Yes, I won the race, but I didn’t beat the girls. We were running two distinct and separate races. Years later, when I would preach on the theme of “Running the Race Set Before You,” this story would always get a good laugh from the congregation. But how true it is that we are often trying to compete against one another when none of us are even running the same race. Paul warned against our carnal propensity to try to outdo each other when he wrote, “For we dare not class ourselves or compare ourselves with those who commend themselves. But they, measuring themselves by themselves, and comparing themselves among themselves, are not wise.” (2 Corinthians 10:12). Comparisons of this sort in the Christian life or in ministry are never healthy and can create a false perception in two ways. For one, we may feel like we have failed to succeed when we compare the results and fruit of our life and ministry with others who seems to have a larger impact and greater influence. Equally harmful, we may harbor a false sense of success because we enjoy great respect from our peers, have large works, or have great monetary success, none of which really determine whether or not we are successful in the eyes of God.

The writer of the letter to the Hebrews said that we are to “run with endurance the race that is set before us.” I am not running your race, nor are you running mine. The course we each run in our respective races is different from that of everyone else who has ever ran their race for God. Besides this, none of us started the race we’re running. We were all preceded by those who have finished their race and passed the baton of responsibility to those of us who are to make our contribution and be a voice to our generation. After we have run our leg of the race, other runners will come and add to the ground we took to advance the purposes of God still further.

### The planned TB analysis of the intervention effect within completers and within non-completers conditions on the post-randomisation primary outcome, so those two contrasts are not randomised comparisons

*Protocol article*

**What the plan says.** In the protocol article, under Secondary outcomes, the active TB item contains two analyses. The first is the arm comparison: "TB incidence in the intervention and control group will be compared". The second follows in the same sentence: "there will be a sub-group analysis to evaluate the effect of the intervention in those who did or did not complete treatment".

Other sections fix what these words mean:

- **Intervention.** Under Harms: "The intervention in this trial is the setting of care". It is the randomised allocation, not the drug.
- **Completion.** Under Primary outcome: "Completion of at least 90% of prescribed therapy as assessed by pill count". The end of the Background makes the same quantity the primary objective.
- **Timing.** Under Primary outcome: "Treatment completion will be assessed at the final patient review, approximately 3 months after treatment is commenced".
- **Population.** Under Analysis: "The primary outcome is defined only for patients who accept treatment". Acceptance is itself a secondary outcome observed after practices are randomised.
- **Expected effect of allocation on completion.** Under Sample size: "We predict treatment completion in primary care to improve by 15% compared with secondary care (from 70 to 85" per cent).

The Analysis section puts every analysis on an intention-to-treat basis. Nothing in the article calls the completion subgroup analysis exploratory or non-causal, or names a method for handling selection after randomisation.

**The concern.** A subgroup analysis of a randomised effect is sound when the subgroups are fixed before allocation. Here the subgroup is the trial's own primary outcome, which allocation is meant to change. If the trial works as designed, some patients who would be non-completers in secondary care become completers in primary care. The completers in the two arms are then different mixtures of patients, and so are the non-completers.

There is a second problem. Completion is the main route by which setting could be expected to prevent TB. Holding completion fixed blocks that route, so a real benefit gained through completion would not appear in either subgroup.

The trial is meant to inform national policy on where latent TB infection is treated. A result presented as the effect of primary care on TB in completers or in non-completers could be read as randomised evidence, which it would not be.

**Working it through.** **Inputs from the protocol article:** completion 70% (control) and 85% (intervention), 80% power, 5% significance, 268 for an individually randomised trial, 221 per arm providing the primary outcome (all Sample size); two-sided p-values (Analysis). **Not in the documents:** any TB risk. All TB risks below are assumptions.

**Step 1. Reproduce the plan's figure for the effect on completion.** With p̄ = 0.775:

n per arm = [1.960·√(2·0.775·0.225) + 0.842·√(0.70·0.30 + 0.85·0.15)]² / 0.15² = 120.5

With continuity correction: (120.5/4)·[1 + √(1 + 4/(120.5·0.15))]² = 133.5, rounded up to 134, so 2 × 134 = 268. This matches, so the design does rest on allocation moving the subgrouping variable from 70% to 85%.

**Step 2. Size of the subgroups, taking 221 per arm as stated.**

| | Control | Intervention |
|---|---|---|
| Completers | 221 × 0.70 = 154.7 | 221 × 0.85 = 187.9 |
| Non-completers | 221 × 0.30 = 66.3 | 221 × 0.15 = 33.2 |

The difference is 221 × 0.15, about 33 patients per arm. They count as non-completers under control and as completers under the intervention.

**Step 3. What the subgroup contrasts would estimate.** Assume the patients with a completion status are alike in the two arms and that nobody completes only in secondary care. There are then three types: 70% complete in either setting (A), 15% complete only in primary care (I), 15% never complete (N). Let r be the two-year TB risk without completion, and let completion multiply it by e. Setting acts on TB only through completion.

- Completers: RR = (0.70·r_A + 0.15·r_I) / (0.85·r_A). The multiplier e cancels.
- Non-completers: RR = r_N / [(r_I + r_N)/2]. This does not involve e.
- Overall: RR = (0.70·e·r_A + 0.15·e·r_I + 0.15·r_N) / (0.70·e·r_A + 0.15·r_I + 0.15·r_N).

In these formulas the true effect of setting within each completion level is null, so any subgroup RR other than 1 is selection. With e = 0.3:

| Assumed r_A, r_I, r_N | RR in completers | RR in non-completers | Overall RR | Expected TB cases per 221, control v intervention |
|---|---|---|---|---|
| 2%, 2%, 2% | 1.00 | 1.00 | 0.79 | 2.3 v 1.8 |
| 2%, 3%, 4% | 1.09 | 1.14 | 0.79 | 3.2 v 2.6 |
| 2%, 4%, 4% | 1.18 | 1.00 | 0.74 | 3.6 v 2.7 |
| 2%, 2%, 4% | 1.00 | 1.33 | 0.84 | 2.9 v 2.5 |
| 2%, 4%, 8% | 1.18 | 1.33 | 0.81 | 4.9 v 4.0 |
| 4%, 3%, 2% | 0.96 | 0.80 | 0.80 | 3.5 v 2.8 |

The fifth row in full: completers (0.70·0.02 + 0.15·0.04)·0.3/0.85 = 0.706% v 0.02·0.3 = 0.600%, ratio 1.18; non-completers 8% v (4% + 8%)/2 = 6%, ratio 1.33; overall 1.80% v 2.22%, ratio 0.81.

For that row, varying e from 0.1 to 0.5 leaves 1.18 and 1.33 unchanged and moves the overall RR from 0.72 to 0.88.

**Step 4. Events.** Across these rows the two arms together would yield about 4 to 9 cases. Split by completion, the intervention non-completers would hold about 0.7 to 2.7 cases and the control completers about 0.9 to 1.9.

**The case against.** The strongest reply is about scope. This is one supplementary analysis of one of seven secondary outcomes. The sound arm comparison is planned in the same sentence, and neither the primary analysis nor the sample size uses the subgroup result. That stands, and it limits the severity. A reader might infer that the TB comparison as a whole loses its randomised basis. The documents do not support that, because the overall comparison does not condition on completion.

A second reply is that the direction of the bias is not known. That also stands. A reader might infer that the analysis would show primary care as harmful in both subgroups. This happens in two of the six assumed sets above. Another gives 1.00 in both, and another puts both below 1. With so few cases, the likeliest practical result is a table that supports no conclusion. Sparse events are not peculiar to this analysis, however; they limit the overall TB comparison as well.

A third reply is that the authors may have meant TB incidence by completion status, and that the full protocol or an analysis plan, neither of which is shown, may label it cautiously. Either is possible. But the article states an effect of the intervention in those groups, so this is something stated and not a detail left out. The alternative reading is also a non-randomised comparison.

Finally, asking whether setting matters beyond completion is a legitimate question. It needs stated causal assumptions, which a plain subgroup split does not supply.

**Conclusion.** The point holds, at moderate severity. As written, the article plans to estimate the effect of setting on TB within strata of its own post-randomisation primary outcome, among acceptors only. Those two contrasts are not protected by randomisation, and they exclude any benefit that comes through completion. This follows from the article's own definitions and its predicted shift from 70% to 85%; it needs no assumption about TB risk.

In my life of service to God I have had good friends who have encouraged me in my race. I’m think of some particular friends right now who started off in ministry at the same time I did many years ago. As we have each served God in our respective journeys of faith, there were times when it was obvious that they were in an uphill struggle on the course they ran. At the same time I may have enjoyed great success running on the level ground of my course at that time. However, in a long journey the terrain never stays the same for long, and as time went on I had my share of set backs and disappointments as they found their rhythm and began to enjoy a time of relative ease and success. This is why we are encouraged to “run with endurance,” for it will not always be an easy race, nor will the ground rise uphill before us forever. There will be ebb and flow in any race. The good news is that we all have the opportunity to stand in the winners circle together when the day is done and the race is over. All we have to do is keep to the path and run with a steady pace, following the prescribed course God has mapped out for us. Regardless of the race others are running, we should never allow envy or an unhealthy sense of competitiveness to cause us to lose our joy in running our own race or begrudge someone the success they have experienced in running theirs.